The term bliaut gironé differentiates the two-piece garment with a finely worked waistband from the one-piece bliaut. “The bliaut was cut in two distinct parts, the cors, or bodice, and the gironée, or skirt.” Eunice Goddard, Women’s Costume in French Texts (Baltimore: The Johns Hopkins University Press, and Paris: Presses universitaires de France, 1929), p. 20Google Scholar
  8. 15.
    In the present discussion, “the court” is construed as the circle of the king and his great vassals, the magnates of the realm, the elite community of these peers who had joined Louis VI when he took up the standard of the Vexin against the threatened invasion of the Holy Roman Emperor in 1124 and called on “all of France to follow.” M. Bur, Suger, abbé de Saint-Denis, régent de France (Paris: Perrin, 1991), pp. 115–16. See document #348, A. Luchaire, Louis VI le Gros, Annales de sa vie et de son Règne (1081–1137) (Paris, 1890; reprint: Brussels: Culture et Civilisation, 1964), p. 160. Du Tillet said the ordo prepared for Philipp: Auguste in 1179 established the twelve peers of France. See Brown, “Franks, Burgundians and Aquitanians.”Google Scholar
  9. 17.
    See the Falconer in the initial Q Incipit, Book 35, Gregory the Great, Moralia in Job, in Dijon, Bibliothèque municipale, MS. 173, fol. 174, published in C. Oursel, Miniatures cisterciennes (Macon: Impr. Protat frères, 1960).Google Scholar
  10. 18.
    By the time Louis VII returned from the Second Crusade in November 1149, temporal and spiritual prerogatives were combined into comprehensive peace so that the peace of the kingdom and of God became one. The rights of the Church were identified as the rights of the king and vice versa. The transition was made from a loose system of government in which an overlord defended quasi-independent lords and enforced the peace of God to the institutional monarchy representing a single body of which the fiefs were integral members who embraced the peace of the king. Eric Bournazel, “Suger and the Capetians” Abbot Suger and Saint-Denis, A symposium, ed. Paula Gerson (New York: The Metropolitan Museum of Art, 1981), p. 55. On the Peace of God and the Truce of God, see H. E.J. Cowdrey, “The Peace and Truce of God in the Eleventh Century,” Popes, Monks and Crusaders 9 (London: The Hambledon Press, 1984), pp. 42–67.Google Scholar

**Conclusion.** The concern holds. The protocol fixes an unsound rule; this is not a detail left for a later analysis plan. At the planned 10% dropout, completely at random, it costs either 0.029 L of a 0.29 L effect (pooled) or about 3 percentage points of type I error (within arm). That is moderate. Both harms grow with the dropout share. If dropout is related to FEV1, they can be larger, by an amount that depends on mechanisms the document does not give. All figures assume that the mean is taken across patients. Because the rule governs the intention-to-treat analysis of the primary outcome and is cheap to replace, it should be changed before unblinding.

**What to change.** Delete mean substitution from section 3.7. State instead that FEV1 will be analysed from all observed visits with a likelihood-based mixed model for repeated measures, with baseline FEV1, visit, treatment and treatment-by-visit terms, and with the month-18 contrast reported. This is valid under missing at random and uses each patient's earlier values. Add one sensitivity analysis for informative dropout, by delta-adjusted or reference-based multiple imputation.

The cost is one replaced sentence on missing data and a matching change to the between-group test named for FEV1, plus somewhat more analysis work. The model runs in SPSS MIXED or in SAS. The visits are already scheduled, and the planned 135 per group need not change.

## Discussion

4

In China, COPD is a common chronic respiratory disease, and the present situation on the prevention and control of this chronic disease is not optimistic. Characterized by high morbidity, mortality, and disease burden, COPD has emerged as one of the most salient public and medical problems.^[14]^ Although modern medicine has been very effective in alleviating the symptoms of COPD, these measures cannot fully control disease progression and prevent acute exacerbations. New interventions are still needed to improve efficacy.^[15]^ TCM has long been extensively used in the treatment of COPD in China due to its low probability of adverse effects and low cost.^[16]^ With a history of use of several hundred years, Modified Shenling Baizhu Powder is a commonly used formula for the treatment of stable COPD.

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    Dom Urbain Plancher, Histoire générale et particulière de Bourgogne (Dijon, 1739, reprint; Paris: Éditions du Palais Royal, 1974), p. 503.Google Scholar
  12. 21.
    See S. Pressouyre, Images d’un cloître disparu (Notre-Dame-en-Vaux à Châ lons-sur-Marne) (Bergamo: Joë l Cuénot, 1976).Google Scholar
  13. 25.
    S. D. Goitein, A Mediterranean Society; the Jewish communities of the Arab world as portrayed in the documents of the Cairo Geniza 2 (Berkeley: University of California, 1967–1993), p. 214.Google Scholar

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© Stewart Gordon 2001

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  • Janet Snyder